Players also picked up their allowances with their meals. At first, they were given the standard $25 a day for meal money, but the Yankees increased that to $75 a day last week — an incentive to honor the recommended isolation. Once the quarantine ends, players will receive a $400 a week (about $57 a day) sum that M.L.B. made uniform last week across the minor leagues until April 9.

Players said the Yankees’ quarantine was based on an honor system. If they ventured out beyond their spring training homes and the food pickups, such as the grocery store, they said, they did so only once every several days and maintained healthy distances from others.

To help the players understand the coronavirus, the Yankees also held a handful of conference calls with health experts, in English and Spanish, and set up an email address for players to send in questions.

“They’re doing a good job socially, too, by not spreading it,” Agnos said. “It would have been much easier financially to just tell us to go home.”

Early last week, with the quarantine well underway, a second Yankees minor leaguer tested positive for the coronavirus. For several Yankees minor leaguers, that further drove home the point of their quarantine and the importance of monitoring their health.

Every morning and night, Ernst said he checked his temperature; before leaving his home in Ohio for spring training, his fiancée insisted he take a thermometer, just in case. “She’s been on top of me to make sure I’m doing everything I need to do to stay healthy,” he said.

Ernst was thrilled for the ending of the quarantine on Thursday. But for many minor league players, so much uncertainty lies ahead. With their season on hold until, at the earliest, mid-May, they still face plenty of questions.

Should the Yankees’ minor leaguers return home, especially if that home is in a coronavirus hot spot? Should they hit and throw or rest? What about the apartments they had already rented through the end of spring training? Could they be asymptomatic carriers of the coronavirus and put family members, such as grandparents, back home at risk?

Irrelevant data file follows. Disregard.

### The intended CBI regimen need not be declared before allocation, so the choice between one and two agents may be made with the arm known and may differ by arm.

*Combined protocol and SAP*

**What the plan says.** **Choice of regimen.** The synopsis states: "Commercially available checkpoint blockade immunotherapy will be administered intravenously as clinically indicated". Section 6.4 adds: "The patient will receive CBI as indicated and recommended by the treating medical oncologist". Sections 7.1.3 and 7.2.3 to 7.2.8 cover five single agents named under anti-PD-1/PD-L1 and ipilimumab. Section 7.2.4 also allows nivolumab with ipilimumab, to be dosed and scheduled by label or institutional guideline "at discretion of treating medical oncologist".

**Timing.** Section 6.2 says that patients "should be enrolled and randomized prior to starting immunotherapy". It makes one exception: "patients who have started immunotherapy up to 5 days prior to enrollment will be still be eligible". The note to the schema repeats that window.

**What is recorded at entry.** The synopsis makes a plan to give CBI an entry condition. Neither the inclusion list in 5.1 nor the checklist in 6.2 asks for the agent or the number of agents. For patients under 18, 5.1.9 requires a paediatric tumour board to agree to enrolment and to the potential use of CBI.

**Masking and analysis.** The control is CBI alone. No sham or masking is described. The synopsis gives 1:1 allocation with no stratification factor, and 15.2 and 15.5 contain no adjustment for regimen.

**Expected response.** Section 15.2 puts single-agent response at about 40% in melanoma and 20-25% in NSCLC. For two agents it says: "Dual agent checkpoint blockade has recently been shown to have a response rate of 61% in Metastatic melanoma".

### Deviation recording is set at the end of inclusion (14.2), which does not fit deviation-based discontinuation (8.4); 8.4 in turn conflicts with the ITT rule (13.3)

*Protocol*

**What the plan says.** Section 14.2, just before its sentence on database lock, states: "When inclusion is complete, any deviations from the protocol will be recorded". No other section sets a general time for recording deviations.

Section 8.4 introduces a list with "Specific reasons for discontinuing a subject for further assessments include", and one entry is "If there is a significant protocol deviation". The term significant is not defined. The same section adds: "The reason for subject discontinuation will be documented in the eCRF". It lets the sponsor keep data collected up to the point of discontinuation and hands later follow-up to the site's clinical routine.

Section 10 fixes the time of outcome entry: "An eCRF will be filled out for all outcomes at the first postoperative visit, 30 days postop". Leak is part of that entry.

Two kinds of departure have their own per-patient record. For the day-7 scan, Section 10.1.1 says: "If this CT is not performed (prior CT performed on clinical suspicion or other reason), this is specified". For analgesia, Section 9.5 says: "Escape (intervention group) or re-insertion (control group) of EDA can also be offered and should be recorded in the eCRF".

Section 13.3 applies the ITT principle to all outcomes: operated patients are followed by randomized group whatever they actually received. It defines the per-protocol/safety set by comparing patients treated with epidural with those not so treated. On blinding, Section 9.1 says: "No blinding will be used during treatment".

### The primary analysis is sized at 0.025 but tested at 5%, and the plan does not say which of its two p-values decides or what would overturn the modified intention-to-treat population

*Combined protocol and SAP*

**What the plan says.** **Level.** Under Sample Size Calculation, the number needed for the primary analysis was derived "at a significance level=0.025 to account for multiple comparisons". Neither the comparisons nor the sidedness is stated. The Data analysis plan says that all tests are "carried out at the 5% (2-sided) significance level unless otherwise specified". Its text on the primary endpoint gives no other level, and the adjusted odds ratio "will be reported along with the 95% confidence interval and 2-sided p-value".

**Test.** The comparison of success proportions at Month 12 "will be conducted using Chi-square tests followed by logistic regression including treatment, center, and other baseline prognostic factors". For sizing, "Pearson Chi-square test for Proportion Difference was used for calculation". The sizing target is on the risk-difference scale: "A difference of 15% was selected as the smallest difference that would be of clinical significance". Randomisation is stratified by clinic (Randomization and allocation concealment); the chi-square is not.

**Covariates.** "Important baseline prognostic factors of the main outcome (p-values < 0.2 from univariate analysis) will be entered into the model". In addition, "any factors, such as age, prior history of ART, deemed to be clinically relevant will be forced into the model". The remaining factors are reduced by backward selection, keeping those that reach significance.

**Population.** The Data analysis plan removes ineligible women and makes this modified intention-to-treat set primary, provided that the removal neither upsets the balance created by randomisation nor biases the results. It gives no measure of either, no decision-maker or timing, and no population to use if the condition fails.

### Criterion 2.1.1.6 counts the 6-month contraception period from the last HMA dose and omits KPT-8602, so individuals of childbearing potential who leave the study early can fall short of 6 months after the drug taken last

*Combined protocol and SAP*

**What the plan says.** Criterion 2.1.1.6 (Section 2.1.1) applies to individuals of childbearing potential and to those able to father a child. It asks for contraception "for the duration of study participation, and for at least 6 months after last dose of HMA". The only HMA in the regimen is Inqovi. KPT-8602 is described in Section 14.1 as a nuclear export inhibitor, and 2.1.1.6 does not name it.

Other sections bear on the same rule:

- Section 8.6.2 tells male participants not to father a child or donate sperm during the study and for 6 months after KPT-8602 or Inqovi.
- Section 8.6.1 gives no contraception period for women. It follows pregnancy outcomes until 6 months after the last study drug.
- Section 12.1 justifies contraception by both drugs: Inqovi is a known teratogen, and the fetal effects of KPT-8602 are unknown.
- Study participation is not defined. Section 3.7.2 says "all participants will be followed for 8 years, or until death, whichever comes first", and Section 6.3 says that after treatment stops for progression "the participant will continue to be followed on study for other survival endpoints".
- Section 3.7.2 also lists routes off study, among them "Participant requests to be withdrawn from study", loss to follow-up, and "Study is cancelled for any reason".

“I really don’t know what to expect,” Agnos said. “I’m kind of nervous. You don’t want to come home and not have any symptoms, and then have it and pass it along.”

Some players have no choice but to stay put. The second Yankees minor leaguer who tested positive after the quarantine began will remain isolated a bit longer. And because of insecurity or travel restrictions in their home countries, Yankees minor leaguers from Venezuela and the Dominican Republic are expected to remain in Tampa.

For minor leaguers across the sport, money is always a factor. They generally earn anywhere from $1,000 to $15,000 a season. M.L.B. said last week that it would discuss how to compensate players after April 9, the original start date for the minor league season. In the meantime, some Yankees minor leaguers may need to return home to work side gigs.

“The thing is we’ve just been used to this lifestyle, so it’s nothing new,” said Burt, 23, who signed for $5,000 after the Yankees picked him in the 28th round of the 2018 draft. He added: “You grind and don’t live great and don’t have the best living conditions until you hopefully end up making the big leagues and everything gets better.”

Burt was unsure on Friday if he would return home to Boston or link up with other minor leaguers in Florida to continue working out. Ernst, a 15th-round pick in 2018, hoped to remain in Tampa. Aside from one trip to the grocery store, he said he saved everything the Yankees gave him. But if money became a problem, he could lean on his fiancée, a teacher, or resume his off-season job working at a supply company in Ohio.

“That’s going to be the main question when we get done with this quarantine: Do we go home or do we stay here and throw?” he said. “We’re trying to get a scope of when the season is going to start. It’s a guessing game.”

Source : nytimes